As every Australian knows, ANZAC stands for Australian and New Zealand Army Corps. We celebrated Anzac Day only two days ago in Australia and around the world.
In 1915 Australian and New Zealand soldiers formed part of the expedition that set out to capture the Gallipoli Peninsula in order to open the Dardanelles to the Allied Navies. They lost the battle and retreated after eight gruelling months but ANZAC Day is now commemorated every April 25 as people remember the sacrifice of countless young men on both sides.
On the 20th May, 1915 Ted arrived at Anzac Cove. With the photos taken during the two months and eleven days he spent there Ted describes life in the legendary battlefield.
Ted said that his first camp was on the lower edge of the picture above. He and a mate used a damaged boat (shown in the photo) to build a dugout. While they were knocking it apart a machine gun (marked with an X on the hill) started firing so they sat in the water for a while and then made a dash for the bush. He said they used to swim at that beach but after sixteen men were shot in one morning it became “condemned”.
This photo shows men bathing while another man is making a dugout. A sunken trawler lies in the water while a battleship sits on the horizon. Ted refers to Tucker-time Annie and Beachy Bill, two guns which would open fire, clearing the beach and ripping open the boxes of tinned biscuits (hard as the hobs of Hades). The photo below, taken opposite the Ordnance Store describes it as a perfect Hell Hole of a place on account of the poor cover and the number of shells which lobbed there.
In the photo below is the place where all troops, stores, guns and ammunition were landed. Ted marks with an X the spot on the hill where his dugout was for six weeks. He also marks the spot on the beach where he was shot.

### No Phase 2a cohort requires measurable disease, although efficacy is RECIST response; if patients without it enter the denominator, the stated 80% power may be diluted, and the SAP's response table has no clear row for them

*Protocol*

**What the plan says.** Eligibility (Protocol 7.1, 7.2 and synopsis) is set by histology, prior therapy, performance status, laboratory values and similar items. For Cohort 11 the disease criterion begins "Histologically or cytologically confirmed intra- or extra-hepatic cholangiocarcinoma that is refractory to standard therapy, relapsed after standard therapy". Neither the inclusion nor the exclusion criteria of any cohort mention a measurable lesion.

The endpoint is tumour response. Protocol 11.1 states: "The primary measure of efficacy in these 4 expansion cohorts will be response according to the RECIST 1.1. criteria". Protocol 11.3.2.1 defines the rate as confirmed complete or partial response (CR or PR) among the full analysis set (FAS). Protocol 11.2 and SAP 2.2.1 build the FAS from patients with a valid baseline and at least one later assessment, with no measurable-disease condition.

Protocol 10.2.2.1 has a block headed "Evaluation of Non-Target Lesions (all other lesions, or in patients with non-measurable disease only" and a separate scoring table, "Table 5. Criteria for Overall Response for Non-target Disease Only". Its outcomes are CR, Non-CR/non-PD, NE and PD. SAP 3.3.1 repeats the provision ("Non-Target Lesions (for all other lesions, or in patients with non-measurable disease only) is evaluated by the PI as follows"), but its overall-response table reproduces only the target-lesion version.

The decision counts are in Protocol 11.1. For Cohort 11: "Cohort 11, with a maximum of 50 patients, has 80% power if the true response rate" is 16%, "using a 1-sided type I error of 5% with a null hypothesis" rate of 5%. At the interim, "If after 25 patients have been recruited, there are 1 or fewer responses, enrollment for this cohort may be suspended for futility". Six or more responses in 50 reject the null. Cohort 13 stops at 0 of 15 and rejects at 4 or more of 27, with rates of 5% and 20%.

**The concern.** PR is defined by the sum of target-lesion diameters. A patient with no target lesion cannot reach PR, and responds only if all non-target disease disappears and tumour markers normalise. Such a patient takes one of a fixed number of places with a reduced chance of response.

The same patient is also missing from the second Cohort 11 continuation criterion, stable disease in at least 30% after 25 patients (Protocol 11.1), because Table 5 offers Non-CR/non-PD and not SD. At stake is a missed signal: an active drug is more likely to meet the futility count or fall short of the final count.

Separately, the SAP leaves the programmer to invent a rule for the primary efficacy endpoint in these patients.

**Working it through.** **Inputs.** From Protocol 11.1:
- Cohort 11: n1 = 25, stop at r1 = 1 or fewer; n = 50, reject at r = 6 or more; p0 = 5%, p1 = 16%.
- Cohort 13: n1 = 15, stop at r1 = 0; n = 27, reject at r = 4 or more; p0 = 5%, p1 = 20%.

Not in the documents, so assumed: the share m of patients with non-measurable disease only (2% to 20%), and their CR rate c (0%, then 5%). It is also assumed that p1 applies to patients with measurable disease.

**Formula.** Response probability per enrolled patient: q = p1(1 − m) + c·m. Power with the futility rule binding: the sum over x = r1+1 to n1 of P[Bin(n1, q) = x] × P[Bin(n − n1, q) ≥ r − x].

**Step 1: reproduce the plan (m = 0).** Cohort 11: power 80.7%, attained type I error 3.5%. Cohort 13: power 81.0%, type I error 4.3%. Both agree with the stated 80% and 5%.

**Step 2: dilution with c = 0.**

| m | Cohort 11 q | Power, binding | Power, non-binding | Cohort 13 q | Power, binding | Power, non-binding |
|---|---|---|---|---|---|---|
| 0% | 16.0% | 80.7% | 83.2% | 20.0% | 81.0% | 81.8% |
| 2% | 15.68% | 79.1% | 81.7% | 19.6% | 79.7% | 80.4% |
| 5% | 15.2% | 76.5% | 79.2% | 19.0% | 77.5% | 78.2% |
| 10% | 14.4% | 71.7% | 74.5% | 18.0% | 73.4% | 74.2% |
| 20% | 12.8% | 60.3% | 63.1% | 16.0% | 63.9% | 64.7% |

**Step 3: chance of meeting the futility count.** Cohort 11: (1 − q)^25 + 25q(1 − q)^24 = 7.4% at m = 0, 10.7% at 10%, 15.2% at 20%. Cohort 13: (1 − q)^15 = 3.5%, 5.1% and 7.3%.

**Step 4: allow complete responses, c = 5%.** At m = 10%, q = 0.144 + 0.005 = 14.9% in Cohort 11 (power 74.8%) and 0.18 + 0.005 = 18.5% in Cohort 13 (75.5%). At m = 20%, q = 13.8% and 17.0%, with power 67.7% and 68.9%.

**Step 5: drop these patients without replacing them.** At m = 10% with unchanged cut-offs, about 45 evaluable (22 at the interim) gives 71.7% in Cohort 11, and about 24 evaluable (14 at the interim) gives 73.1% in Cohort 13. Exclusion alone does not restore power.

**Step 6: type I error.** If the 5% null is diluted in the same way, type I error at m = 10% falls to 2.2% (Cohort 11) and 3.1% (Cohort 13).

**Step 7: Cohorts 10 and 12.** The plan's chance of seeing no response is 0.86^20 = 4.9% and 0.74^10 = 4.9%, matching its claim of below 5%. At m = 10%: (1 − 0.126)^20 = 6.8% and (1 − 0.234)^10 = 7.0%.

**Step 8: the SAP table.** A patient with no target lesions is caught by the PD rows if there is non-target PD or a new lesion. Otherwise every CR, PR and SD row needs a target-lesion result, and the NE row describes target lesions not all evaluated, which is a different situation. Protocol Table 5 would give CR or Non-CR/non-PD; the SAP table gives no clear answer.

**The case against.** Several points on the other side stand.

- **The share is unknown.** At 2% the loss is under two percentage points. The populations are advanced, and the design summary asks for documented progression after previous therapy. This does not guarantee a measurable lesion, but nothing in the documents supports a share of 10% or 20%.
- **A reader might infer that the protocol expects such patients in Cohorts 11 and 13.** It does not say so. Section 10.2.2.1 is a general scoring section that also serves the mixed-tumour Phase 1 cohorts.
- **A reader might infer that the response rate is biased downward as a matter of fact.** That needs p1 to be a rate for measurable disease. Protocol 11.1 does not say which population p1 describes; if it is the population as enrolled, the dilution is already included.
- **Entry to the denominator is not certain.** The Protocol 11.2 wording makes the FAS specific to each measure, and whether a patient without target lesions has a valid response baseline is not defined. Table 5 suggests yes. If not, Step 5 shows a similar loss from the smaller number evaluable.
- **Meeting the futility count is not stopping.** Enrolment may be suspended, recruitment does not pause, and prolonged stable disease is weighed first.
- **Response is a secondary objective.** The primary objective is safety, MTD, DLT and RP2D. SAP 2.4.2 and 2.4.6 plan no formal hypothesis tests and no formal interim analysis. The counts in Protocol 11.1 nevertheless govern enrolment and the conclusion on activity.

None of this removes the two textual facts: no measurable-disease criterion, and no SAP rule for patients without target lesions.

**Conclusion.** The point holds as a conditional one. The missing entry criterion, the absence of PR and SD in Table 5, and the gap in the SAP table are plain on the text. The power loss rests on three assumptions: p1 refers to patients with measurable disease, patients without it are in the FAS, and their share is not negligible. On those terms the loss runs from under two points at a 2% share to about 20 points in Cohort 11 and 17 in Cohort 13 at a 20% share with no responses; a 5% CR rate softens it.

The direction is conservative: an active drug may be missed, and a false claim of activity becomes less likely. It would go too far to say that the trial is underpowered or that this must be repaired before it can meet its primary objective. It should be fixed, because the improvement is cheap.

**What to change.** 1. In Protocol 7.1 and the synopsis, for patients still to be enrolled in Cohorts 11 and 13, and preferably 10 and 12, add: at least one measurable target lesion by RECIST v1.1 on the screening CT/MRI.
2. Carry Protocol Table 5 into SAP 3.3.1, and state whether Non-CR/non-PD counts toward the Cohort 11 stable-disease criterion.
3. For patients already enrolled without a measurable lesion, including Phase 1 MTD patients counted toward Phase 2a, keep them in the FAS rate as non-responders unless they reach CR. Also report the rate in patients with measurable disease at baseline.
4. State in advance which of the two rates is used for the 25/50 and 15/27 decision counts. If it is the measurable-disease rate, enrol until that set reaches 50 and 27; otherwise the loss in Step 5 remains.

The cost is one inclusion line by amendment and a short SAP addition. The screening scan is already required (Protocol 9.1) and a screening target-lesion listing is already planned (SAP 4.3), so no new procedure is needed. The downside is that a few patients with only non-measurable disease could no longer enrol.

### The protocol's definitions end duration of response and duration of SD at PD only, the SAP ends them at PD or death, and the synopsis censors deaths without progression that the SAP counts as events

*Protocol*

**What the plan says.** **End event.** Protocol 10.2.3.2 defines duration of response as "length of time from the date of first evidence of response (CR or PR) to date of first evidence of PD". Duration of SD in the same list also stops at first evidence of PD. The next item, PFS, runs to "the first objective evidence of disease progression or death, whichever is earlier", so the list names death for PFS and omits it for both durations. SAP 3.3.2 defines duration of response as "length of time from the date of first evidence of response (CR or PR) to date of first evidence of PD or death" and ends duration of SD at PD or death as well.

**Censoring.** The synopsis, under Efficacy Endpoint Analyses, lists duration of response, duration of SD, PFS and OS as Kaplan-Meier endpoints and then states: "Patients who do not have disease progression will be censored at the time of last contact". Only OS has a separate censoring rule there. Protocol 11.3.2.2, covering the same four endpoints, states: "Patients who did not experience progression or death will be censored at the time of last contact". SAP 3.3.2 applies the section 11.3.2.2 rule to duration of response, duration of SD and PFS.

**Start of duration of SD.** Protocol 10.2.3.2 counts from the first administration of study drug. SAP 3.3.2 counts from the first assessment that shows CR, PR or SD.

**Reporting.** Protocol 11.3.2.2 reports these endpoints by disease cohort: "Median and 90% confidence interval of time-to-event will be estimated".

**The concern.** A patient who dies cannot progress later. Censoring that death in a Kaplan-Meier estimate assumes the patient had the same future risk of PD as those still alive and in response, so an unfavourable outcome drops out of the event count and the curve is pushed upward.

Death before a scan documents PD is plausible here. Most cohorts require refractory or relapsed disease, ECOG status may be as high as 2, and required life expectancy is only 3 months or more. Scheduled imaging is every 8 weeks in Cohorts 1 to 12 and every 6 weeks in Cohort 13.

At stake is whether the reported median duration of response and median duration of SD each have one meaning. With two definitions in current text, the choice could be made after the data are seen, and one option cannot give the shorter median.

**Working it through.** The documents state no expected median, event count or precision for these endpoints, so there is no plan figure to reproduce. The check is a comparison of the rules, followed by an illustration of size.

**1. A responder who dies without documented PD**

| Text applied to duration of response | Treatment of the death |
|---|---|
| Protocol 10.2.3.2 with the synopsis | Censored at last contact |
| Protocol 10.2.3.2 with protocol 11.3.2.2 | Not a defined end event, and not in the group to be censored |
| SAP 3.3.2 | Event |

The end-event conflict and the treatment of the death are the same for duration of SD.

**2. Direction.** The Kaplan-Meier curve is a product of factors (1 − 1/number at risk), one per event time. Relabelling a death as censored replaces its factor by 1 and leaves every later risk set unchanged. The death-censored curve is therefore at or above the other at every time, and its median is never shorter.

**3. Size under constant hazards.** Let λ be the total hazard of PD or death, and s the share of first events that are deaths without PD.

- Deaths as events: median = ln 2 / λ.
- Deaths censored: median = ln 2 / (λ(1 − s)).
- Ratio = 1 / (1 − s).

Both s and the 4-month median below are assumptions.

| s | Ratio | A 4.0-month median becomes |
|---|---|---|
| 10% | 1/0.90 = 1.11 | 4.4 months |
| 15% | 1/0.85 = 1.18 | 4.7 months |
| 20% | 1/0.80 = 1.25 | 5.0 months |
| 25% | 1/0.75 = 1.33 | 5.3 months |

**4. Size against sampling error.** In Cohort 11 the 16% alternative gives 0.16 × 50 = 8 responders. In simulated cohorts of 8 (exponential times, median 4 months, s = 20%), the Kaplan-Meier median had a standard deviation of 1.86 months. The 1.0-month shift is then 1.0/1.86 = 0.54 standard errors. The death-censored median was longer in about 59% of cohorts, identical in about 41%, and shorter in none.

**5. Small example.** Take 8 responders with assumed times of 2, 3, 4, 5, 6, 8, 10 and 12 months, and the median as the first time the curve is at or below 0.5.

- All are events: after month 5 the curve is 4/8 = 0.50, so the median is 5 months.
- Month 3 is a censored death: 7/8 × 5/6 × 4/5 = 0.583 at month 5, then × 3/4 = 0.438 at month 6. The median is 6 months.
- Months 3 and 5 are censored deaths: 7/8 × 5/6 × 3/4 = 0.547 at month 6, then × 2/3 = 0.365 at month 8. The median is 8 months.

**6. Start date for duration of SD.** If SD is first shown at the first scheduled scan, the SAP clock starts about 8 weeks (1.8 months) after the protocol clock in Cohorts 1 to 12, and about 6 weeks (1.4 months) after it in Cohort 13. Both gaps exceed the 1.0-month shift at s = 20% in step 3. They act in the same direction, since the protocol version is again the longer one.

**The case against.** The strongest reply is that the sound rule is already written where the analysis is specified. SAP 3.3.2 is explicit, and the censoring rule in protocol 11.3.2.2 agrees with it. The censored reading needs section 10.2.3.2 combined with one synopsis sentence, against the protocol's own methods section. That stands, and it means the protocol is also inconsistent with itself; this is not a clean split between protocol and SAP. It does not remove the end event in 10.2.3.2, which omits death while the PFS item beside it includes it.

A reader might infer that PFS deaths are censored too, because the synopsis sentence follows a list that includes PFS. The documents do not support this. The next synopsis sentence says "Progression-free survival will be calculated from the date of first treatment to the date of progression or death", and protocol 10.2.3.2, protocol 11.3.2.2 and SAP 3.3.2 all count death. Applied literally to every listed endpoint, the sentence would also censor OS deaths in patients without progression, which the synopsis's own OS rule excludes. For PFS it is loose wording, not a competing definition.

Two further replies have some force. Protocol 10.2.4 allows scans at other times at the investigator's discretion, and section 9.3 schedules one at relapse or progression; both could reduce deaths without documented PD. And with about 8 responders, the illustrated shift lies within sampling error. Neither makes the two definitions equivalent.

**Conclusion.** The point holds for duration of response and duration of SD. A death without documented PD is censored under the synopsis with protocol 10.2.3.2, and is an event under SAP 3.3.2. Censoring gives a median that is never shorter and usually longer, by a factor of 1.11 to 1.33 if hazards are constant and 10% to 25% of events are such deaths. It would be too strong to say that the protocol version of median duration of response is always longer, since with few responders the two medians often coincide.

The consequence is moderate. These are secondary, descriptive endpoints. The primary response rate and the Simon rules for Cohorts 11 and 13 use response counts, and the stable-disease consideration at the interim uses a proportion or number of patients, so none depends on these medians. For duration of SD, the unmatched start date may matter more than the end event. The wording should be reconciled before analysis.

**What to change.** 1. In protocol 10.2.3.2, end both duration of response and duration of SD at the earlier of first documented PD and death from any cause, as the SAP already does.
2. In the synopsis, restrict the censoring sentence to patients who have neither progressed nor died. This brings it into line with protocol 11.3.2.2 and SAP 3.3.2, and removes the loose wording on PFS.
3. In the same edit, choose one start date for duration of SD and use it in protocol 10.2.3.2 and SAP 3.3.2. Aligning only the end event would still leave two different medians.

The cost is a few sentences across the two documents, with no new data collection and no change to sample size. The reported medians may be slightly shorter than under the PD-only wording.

To transport stores and ammunition mules were utilised . This is the 9th Indian Mule transport in Headquarters Gully. It was necessary to keep to the right of the gully as snipers hid in the higher slopes.
Ted spent his first night in Headquarters Gully. The rain turned it into a watercourse.
All night the crack of rifles echoed down the gulf while every now and again the machine guns, bombs and mountain batteries would combine to disturb the velvety blackness of the night.
This last photo is taken on the W Hills. The dugouts have oilsheet roofs as the area was reasonably safe from shell fire but not from rifle fire. Although men are standing about anyone could be shot at any time and any place. Sandbags offered extra cover. The cans in the foreground were used for holding and carrying water. The men had to get water and had to exercise no matter the risk.
Ted always had a funny story to lighten the mood. When unloading stores at Gallipoli it was common practice to drop a case on its corner, causing it to break open and empty its contents into the sea. After dark the men would swim out and retrieve the tins to supplement their rations. One night Ted was detained by a senior officer who appeared eager for a chat. He quickly shoved the tin under his shirt but the lid worked loose and treacle oozed its way down his chest and legs. When he finally escaped he was unable to remove the treacle with salt water and was pestered by flies and ants for weeks.
Ted’s diary entry for July 31:
Attack on the right flank… Midnight heavy shelling of beach. Just dodged a couple but was caught with the third through the muscle of the right upper arm. Felt like a kick from a horse…Went to dressing station and had wound plugged and bandaged. Taken to hospital ship with crowds of others.
So ended Ted’s time at Gallipoli.